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Thread: My questions thread.

  1. #1
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    My questions thread.

    I keep having new questions so I'm starting this thread to neatly keep them all together. That's ok, I think? I hope I'm not asking too many questions

    What I'm wondering right now is if I make a class--let's say User--and put it in a file--user.class.php--should any children of that class go in that file or should they have their own? Like Login could extend that class, Signup could, etc. Should they be in login.class.php and signup.class.php, respectively?
    The better I get at programming, the more I appreciate arrays. Handy dandy things they are.

  2. #2
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    I normally keep them in separate files. This is particularly useful if you want to use an __autoload() function to take care of loading class definitions (which, however, requires a consistent naming convention so that your __autoload() function can figure out where a class's file is based on the class name).

    PS: I'd probably have a User class (basically a data model class) and a separate UserAuth class (basically a controller-type class) with login() and register() methods which may accept and/or return a User object as applicable (i.e., using composition instead of inheritance in this case), since log-in and register are actions, not things, so you can't really say that "Login is a User" or "Register is a User."
    "Please give us a simple answer, so that we don't have to think, because if we think, we might find answers that don't fit the way we want the world to be."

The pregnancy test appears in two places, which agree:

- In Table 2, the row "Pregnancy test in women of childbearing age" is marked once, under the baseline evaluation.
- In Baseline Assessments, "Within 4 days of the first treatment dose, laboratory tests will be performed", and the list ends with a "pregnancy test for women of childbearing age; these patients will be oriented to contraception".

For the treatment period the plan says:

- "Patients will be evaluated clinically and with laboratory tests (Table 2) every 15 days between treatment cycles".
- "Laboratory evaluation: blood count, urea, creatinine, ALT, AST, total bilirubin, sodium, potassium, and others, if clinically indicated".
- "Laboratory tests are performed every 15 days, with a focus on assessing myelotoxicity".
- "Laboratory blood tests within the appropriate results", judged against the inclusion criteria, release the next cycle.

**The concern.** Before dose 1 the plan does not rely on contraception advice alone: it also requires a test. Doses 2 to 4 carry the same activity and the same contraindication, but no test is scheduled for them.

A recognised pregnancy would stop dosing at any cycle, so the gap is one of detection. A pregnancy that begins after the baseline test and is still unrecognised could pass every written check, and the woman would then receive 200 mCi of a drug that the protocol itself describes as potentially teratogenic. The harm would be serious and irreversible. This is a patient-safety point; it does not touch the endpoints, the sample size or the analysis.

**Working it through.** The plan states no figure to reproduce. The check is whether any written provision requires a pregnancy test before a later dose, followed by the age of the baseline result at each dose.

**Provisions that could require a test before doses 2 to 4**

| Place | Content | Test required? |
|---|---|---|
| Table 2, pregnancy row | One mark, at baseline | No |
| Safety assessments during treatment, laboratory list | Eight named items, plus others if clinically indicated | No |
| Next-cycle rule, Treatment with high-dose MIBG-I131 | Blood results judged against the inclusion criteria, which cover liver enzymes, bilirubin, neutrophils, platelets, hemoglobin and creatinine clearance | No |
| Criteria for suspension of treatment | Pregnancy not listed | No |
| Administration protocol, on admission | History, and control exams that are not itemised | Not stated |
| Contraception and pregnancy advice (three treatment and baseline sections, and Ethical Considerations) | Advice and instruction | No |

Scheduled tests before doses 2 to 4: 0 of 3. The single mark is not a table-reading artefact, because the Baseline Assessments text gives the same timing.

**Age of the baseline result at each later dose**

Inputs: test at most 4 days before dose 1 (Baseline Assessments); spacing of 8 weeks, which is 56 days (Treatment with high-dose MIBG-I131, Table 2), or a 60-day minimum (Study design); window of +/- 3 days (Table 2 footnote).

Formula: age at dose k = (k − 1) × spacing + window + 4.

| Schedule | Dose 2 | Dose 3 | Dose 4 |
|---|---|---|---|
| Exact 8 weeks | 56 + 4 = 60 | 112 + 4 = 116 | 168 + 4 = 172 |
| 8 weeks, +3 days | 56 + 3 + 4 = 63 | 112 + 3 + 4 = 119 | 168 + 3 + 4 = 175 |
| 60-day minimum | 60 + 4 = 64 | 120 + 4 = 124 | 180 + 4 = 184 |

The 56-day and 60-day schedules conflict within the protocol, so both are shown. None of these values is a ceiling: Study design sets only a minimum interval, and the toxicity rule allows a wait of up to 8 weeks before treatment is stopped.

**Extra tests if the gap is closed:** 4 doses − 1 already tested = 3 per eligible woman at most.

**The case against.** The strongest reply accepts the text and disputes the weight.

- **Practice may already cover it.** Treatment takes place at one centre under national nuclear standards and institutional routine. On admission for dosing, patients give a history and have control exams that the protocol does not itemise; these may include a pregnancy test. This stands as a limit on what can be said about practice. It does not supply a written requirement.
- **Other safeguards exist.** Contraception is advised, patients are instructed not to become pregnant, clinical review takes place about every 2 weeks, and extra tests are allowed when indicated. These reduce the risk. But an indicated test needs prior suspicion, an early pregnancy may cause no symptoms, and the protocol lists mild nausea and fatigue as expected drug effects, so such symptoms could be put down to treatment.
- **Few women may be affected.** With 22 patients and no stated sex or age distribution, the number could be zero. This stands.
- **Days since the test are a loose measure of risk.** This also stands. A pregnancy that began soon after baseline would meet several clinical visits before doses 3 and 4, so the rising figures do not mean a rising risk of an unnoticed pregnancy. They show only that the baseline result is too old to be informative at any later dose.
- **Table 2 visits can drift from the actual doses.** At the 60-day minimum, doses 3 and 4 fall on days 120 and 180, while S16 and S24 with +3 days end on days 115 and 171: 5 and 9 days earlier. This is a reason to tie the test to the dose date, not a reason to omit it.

~ Terry Pratchett in Nation

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  3. #3
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    user register, login, auth, changepass, etc.. should all be in the same class.

    splitting them up has no benefit, having signup/login/register/auth etc.. classes all extending "user" just creates more overhead because in a proper system you'll have things from register, signup, login all cross referencing certain functions.

    If you set it up properly ie;
    $this->user->register();
    $this->user->login();
    $this->user->check_email();

    or whatever.. you're putting everyting in the user class extending your main system core, this is what gives you the ability to add other things easily e.g.,
    $this->log->insert('action','ip','date'); etc.

    above your classes you can configure the autoload to do things automagically - or create an autoload function of only specifics, then each class in you're init() you'd put which extra classes you'd want to load ontop of it.

  4. #4
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    I wondering why this code is only finding one row in the accounts table, in the database, when there are two. When I var_dump the results it only has the data from the first row. What could be going on?

    PHP Code:
    class Database
    {
        private 
    $dbHost 'localhost';     
        private 
    $dbUser 'myusername';         
        private 
    $dbPass 'mypassword';        
        private 
    $dbName 'mydatabase'
        private 
    $dbConn false;
        public 
    $result = array();    
         
         public function 
    connect()
         {
             if (!
    $this->dbConn$this->dbConn=mysql_connect($this->dbHost,$this->dbUser,$this->dbPass) or die(mysql_error());
         }
         
         public function 
    setDB()
         {                  
             if (
    $this->dbConnmysql_select_db($this->dbName) or die(mysql_error());
         }
         
         public function 
    select($query)
         {
             
    $doQuery=@mysql_query($query) or die(mysql_error());